Thursday, March 1, 2012

Zinnias embroidery design


The first is a cope,* now pre-
served at Stonyhurst College. The ground,
of velvet and cloth of gold, is recorded to
have been woven for King Henry VII. at
Florence. The pattern differs from almost
all other known examples of the period in
having been expressly designed and woven
to suit the semicircular form of the cope.
It consists of two large rose-stems with Tudor
roses, encircling portcullises ensigned by
crowns. The orphrey and hood were most
probably embroidered in England. The
orphrey has figures of saints under canopies,
and the subject on the hood is the Annun-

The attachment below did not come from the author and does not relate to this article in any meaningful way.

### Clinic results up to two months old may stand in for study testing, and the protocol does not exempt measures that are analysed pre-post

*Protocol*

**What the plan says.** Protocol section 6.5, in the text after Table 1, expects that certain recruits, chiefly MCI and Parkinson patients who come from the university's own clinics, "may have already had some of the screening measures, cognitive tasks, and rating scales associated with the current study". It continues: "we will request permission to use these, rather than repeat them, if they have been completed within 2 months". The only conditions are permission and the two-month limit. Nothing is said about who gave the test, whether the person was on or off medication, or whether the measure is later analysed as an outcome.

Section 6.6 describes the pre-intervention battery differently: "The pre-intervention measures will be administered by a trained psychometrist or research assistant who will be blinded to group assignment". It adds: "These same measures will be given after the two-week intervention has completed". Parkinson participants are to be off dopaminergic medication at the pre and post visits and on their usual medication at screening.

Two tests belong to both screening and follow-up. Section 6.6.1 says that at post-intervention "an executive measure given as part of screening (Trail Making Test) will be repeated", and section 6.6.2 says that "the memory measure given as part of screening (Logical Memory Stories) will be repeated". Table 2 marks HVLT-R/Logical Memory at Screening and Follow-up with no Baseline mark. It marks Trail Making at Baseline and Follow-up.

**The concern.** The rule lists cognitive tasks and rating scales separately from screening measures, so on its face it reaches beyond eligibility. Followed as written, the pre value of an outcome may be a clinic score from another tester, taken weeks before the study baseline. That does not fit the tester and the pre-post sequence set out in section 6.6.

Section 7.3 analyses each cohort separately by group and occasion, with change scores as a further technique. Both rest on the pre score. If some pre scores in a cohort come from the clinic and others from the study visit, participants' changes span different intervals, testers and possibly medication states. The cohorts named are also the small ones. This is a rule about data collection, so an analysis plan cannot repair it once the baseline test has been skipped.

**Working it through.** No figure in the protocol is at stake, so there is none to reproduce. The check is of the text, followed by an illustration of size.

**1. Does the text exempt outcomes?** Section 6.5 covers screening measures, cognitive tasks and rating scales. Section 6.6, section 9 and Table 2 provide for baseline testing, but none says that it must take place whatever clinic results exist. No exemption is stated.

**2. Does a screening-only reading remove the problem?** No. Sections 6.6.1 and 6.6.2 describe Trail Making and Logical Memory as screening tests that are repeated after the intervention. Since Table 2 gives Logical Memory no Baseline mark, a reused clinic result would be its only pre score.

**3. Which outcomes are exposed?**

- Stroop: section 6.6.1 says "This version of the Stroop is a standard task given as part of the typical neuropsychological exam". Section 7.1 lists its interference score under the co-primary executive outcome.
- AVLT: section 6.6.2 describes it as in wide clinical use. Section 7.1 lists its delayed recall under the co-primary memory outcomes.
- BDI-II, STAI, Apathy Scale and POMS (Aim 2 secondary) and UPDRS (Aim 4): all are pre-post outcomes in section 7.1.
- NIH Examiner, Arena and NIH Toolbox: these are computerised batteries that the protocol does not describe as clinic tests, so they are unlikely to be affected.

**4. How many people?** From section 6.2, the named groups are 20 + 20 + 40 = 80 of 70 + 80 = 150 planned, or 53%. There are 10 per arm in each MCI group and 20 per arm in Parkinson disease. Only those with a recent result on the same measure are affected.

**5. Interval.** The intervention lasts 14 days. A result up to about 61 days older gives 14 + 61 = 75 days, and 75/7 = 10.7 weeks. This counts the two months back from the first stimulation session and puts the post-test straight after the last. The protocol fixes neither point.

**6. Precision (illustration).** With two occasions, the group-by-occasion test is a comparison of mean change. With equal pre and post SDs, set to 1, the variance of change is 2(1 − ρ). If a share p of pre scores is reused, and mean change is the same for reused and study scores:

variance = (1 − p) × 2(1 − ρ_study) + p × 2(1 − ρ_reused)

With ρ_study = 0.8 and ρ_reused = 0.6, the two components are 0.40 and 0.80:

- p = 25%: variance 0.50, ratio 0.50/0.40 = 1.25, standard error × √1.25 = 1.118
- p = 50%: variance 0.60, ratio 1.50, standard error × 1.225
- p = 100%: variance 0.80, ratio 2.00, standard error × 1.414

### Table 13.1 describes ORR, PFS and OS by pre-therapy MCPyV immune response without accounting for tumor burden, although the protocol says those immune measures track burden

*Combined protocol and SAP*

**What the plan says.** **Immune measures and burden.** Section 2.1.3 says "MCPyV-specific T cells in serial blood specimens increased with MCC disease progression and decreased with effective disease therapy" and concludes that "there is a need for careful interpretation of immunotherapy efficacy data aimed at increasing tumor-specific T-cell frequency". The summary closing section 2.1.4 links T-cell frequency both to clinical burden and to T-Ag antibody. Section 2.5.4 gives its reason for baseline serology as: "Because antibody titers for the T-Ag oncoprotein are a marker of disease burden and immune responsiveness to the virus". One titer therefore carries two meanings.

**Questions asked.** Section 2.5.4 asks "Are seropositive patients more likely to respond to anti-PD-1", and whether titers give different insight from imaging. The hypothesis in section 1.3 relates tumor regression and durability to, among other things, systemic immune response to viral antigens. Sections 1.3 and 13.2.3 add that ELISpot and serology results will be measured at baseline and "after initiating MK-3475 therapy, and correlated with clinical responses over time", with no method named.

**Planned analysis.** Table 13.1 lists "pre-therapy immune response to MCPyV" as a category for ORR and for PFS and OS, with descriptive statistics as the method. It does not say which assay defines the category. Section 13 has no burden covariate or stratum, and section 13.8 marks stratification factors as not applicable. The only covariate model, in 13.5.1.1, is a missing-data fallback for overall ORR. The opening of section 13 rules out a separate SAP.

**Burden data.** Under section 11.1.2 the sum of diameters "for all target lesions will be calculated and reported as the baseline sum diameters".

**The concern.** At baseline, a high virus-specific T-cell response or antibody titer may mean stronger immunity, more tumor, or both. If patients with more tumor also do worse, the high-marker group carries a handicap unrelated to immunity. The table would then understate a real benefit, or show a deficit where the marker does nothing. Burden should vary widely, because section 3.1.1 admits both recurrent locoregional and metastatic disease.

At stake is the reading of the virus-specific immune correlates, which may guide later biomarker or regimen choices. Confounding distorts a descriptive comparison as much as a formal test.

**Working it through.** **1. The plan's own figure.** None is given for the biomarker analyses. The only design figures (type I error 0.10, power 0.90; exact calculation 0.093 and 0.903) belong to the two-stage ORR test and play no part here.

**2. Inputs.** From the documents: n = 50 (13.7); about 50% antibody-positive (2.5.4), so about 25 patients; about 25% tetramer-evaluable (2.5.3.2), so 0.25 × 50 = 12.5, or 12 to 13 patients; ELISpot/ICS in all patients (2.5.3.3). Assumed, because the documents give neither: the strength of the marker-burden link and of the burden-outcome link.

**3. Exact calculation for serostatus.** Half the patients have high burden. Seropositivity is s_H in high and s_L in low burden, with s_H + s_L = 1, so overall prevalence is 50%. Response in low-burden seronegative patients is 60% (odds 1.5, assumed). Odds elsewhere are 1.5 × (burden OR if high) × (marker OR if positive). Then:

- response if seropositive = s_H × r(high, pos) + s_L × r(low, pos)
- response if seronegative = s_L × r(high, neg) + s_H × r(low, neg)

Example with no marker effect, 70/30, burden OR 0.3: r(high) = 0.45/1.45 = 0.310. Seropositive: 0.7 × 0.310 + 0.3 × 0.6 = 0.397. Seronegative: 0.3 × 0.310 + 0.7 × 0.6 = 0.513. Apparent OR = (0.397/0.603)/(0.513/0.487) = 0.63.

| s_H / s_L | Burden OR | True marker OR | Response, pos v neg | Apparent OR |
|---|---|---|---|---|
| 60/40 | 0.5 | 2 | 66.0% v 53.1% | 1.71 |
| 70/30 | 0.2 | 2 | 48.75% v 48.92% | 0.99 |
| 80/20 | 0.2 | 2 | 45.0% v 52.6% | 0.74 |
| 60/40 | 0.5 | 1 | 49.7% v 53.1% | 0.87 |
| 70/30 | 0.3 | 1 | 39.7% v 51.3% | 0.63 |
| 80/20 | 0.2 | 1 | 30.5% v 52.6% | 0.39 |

The chasuble is in the possession of Lord
Arundell of Wardour, and is preserved in the
chapel at Wardour Castle. It is of velvet,
with a straight orphrey on the front, and a
cross-shaped orphrey on the back, embroidered
with scenes from the gospel history. The
main ground is covered with Tudor roses,
portcullises, fleurs-de-lys, and pomegranates,
worked in high relief.

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